Mr. M.'s commentary contains many interesting particulars of the Roman school of oratory :-by way of specimen, we shall infert the note concerning Seneca, as it attacks a fault with respect to taste, which is spreading in England.
? This charge (of aff: Fatian) againk Seneca is by no means newi Quintilian was his contemporary ; he law, and heard the man, and, in less than twenty years after his death, pronounced judgment against bim. In the conclusion of the first chapter of his tenth book, after having given an account of the Greek and Roman authors, he says, he reserved Seneca for the last place, because, having always endea: voured to counteract the influence of a bad taste, he was supposed to be influenced by motives of personal enmity. But the case was other. wise. He saw that Seneca was the favourite of the times, and, tò check the torrent that threatened the ruin of all true eloquence, he exerted his best efforts to diffuse a founder judgment. He did not with that Seneca should be laid aside ; but he could not, in filence, see him preferred to the writers of the Augustan age, whom that writer endeavoured to depreciate, conscious that, having chosen a different style, he could not hope to please the taste of those who were charmed with the authors of a former day. Bat Seneca was still in fashion ; his partisans continued to admire, though it cannot be said that they imitated him. He fell short of the ancients, and they were still more beneath their model. Since they were content to copy, it were to be wished that they had been able to vie with him. He pleased by his defects, and the herd of imitators chose the worst.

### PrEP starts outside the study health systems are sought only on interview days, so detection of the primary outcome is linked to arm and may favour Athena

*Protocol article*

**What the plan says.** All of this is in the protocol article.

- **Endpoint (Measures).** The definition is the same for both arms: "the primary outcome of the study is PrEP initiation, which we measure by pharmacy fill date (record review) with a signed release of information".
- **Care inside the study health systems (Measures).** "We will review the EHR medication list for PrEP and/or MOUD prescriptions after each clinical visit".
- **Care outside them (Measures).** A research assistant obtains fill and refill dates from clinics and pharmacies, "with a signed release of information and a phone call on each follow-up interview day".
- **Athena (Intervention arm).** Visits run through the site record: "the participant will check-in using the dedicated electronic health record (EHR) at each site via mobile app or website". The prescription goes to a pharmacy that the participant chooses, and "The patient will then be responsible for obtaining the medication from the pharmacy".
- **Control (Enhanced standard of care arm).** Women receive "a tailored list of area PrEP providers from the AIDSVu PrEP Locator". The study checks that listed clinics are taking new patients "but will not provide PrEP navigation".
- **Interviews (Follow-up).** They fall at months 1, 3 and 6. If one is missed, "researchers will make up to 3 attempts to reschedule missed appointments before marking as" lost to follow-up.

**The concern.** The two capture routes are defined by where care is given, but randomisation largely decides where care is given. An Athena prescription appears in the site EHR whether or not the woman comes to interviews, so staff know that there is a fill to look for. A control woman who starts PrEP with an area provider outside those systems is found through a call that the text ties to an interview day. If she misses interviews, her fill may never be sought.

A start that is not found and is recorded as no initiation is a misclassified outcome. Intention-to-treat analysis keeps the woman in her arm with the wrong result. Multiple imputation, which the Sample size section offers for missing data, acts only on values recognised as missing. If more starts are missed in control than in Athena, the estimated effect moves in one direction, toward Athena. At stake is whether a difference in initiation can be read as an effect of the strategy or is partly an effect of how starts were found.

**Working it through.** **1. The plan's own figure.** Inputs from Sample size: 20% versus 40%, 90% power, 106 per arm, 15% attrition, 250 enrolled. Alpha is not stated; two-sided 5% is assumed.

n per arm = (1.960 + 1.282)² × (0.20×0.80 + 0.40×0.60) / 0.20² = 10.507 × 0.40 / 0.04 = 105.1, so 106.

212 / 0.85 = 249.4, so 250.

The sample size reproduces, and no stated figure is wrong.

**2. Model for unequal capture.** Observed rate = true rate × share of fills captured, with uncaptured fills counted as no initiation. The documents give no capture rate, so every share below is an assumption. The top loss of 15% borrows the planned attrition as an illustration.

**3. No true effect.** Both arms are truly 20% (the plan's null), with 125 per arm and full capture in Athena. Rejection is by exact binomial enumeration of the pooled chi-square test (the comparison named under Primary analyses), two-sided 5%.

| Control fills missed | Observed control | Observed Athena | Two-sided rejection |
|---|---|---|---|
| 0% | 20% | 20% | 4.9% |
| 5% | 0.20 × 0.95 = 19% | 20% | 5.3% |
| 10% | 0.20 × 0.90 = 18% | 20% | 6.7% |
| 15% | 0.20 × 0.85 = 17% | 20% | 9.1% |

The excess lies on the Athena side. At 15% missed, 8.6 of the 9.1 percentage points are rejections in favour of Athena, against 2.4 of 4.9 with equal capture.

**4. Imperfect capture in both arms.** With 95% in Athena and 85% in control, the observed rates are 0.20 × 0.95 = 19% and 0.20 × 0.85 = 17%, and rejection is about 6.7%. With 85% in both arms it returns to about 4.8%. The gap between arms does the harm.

They acquired a vicious manner, and flattered themselves that they resembled their master. But the truth is, they disgraced him. Sen neca, it must be allowed, had many great and excellent qualities; a lively imagination ; vast erudition, and extensive knowledge. He frequently employed others to make researches for him, and was often deceived. He embraced all subjects; in his philosophy, not always profound, but a keen censor of the manners, and on moral subjects truly admirable. He has brilliant passages, and beautiful